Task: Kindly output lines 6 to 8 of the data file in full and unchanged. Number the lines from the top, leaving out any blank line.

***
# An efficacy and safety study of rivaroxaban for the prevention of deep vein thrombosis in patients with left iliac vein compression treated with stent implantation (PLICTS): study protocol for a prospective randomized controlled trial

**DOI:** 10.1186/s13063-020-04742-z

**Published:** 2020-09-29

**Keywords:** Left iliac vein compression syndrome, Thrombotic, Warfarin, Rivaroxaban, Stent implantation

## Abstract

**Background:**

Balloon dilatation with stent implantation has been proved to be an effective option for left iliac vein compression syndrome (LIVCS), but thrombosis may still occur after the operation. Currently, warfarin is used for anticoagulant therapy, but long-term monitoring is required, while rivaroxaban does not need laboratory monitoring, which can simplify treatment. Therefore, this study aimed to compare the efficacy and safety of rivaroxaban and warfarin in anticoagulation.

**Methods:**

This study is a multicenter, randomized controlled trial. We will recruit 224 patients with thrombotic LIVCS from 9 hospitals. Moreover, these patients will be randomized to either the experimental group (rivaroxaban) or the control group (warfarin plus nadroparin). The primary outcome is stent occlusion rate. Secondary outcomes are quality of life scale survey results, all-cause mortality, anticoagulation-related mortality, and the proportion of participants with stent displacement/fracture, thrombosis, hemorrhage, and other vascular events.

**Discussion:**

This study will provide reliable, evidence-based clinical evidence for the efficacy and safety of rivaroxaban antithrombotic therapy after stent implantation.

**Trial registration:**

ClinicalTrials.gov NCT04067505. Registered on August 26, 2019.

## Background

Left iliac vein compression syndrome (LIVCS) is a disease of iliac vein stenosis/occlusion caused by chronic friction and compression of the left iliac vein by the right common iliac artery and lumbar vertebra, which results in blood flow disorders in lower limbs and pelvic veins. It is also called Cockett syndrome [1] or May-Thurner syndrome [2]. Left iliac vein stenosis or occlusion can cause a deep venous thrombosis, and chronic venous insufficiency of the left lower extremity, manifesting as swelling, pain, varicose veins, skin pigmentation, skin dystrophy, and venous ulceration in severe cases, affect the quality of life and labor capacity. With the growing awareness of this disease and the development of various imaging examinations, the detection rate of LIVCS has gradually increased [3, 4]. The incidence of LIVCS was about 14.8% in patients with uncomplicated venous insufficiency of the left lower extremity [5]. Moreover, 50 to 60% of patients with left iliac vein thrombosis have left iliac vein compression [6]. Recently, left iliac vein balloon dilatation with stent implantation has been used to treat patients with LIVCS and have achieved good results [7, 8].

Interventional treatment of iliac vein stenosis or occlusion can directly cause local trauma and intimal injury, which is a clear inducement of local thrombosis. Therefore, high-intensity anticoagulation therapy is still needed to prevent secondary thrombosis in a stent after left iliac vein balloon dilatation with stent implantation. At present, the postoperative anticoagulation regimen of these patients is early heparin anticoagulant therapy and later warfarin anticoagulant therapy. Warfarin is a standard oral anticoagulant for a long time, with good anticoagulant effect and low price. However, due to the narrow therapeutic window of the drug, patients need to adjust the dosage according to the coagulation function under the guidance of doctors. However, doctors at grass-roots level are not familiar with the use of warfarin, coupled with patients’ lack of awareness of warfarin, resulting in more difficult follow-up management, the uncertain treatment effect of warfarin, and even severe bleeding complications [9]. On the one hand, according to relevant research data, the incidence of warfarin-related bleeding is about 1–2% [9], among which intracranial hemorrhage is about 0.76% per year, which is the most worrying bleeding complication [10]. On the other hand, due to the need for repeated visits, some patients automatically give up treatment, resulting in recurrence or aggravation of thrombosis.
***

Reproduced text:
**Background:**

Balloon dilatation with stent implantation has been proved to be an effective option for left iliac vein compression syndrome (LIVCS), but thrombosis may still occur after the operation. Currently, warfarin is used for anticoagulant therapy, but long-term monitoring is required, while rivaroxaban does not need laboratory monitoring, which can simplify treatment. Therefore, this study aimed to compare the efficacy and safety of rivaroxaban and warfarin in anticoagulation.

**Methods:**